Industrial fundamentals continued to improve in the first quarter of 2013, but at a slower rate than was exhibited in the last half of 2012.
A combination of Congressional wrangling over taxes and spending cuts and the economy’s poor showing at the end of 2012 likely dampened firms’ willingness to lease new space. Combined warehouse/distribution and flex/R&D net absorption was just 17.0 million sq. ft., the lowest total since the first quarter of 2012. This compares with the 30.3 million sq. ft. absorbed in the fourth quarter of 2012. Supply growth also slowed, with 5.94 million sq. ft. coming online in the first quarter.
With demand receding at a slightly quicker pace than supply, occupancy gains were below those exhibited in recent quarters. The national vacancy rate fell 20 basis points to 12.2 percent. This comes after three straight quarters of 30 basis point declines. Asking rent growth was flat at 0.2 percent, the same as last quarter.
After disappointing economic growth of 0.4 percent in the fourth quarter of 2012, the year started off on a relatively good note. First quarter GDP growth improved to 2.4 percent: nowhere near robust but still welcome after the weak end to 2012. Encouragingly for industrial properties, personal consumption and residential investment were strong contributors to growth. A continued recovery in housing would certainly be a boon as warehouse and distribution centers will then benefit from demand for construction materials and durable goods such as furniture and household appliances.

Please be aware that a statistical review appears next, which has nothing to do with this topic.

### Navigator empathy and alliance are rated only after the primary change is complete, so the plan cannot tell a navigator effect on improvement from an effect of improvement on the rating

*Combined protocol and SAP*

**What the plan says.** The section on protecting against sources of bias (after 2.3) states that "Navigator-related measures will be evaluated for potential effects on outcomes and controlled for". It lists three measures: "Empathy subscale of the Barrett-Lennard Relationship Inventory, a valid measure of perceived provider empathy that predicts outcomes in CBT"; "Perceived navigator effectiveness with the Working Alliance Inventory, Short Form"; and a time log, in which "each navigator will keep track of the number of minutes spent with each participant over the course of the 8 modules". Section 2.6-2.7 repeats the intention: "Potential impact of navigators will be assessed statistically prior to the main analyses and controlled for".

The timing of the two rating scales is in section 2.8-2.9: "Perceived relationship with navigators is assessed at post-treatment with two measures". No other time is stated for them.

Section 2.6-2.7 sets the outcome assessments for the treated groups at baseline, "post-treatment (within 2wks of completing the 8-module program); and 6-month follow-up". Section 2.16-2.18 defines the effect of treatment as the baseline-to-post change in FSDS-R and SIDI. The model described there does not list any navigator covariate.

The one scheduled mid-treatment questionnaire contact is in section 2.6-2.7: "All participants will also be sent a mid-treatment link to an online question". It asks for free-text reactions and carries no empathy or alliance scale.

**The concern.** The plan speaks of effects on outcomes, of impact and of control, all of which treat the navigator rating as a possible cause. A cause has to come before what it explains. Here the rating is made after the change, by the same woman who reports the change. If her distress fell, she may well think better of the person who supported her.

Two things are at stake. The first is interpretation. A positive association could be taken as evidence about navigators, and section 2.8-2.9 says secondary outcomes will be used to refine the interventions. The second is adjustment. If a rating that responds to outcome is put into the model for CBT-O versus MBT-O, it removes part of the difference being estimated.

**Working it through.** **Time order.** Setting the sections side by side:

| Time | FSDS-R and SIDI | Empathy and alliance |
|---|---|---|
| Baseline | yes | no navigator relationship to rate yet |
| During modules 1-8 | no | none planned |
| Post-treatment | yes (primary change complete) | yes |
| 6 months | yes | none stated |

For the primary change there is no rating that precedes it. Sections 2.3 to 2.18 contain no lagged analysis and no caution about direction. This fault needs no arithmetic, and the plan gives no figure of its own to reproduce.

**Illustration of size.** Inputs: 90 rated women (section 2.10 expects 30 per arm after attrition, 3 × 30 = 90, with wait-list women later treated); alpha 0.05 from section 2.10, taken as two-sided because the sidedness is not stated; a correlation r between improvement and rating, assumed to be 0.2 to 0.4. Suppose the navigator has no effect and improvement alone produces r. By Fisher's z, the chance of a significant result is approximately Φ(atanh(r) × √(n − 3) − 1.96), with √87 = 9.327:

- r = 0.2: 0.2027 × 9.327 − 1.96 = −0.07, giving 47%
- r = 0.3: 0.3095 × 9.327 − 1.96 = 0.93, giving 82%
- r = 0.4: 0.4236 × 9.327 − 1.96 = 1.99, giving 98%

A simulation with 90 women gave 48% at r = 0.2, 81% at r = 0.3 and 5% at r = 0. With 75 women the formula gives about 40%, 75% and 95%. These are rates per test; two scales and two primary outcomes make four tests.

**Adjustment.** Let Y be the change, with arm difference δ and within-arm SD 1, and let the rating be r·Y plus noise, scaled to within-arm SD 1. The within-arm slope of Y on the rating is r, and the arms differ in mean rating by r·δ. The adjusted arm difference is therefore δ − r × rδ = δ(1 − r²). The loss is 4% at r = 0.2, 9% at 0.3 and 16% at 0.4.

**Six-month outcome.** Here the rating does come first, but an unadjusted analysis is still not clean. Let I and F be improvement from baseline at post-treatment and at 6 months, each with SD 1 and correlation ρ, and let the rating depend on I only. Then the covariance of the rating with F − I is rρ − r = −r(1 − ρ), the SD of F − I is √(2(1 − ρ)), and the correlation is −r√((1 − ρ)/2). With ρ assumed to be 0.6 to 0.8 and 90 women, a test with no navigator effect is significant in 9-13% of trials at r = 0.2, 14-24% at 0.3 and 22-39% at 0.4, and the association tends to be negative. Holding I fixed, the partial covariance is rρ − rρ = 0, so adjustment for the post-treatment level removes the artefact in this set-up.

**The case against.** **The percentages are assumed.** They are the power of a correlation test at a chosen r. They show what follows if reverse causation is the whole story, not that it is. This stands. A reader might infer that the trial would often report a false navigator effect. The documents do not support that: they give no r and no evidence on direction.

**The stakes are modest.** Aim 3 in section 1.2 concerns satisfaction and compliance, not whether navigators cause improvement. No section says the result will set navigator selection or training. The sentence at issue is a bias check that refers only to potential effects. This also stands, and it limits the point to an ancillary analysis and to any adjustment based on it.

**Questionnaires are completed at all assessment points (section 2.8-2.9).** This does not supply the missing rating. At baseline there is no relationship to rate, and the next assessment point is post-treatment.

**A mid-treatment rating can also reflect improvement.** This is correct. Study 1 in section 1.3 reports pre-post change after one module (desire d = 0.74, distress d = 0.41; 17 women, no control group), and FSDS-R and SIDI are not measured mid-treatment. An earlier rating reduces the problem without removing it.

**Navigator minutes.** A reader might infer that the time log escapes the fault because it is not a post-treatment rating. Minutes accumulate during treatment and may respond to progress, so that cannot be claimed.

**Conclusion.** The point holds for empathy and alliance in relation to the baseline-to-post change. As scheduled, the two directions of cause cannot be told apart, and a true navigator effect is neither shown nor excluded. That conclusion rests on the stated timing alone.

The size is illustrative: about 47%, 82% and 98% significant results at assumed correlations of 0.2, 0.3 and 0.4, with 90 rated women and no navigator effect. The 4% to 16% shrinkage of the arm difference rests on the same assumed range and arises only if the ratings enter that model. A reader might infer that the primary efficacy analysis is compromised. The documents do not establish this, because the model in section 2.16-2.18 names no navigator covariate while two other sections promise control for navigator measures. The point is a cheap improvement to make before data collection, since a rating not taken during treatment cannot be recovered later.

Recent figures from April and May have been mixed. The recent retail sales figures have been underwhelming, as sales were up just 0.1 percent in April after declining 0.5 percent in March. But the one major detractor from April sales was at gasoline stations. Meanwhile, categories more important to warehouse and distribution centers, such as building materials, motor vehicles and clothing and accessories were all up 1.0 percent or more. However, the recent release of the ISM Manufacturing Index did not present any reasons to be as optimistic. The index fell for the third straight month, breaching the 50 mark and indicating contraction in manufacturing. The mixed bag of data releases continue to emphasize that the missing an end to this sentence!!!
Warehouse/distribution vs. flex and R&D
Vacancy among warehouse and distribution centers fell 20 basis points to 11.9 percent in the first quarter, below the 30 basis point dip in the previous quarter. The vacancy rate has now declined 110 basis points over the past year. Net absorption slowed to a positive 14.9 million sq. ft. from over 27 million sq. ft. in the prior period. Construction followed suit, with 5.38 million sq. ft. delivered versus roughly double that figure in the last three months of 2012. The fall in demand resulted in only marginal rent hikes. While asking rent growth held steady at 0.2 percent, effective rent growth declined to 0.2 percent from 0.5 percent in the previous period. Relatively weak demand left owners with little leverage to shrink concession packages.Demand for flex and R&D space declined for the second consecutive quarter. Occupied stock was up by just 2.13 million sq. ft., the smallest increase since the first quarter of 2011. New construction totaled 563,000 sq. ft., well below the 1.43 million sq. ft. delivered in the final three months of 2012. Despite slower inventory growth, vacancy fell by only 10 basis points, which is the slowest rate of vacancy decline since the first quarter of 2011. Not surprisingly, property owners were unable to increase income much through rent hikes. Asking rents were flat and effective rents inched up 0.1 percent.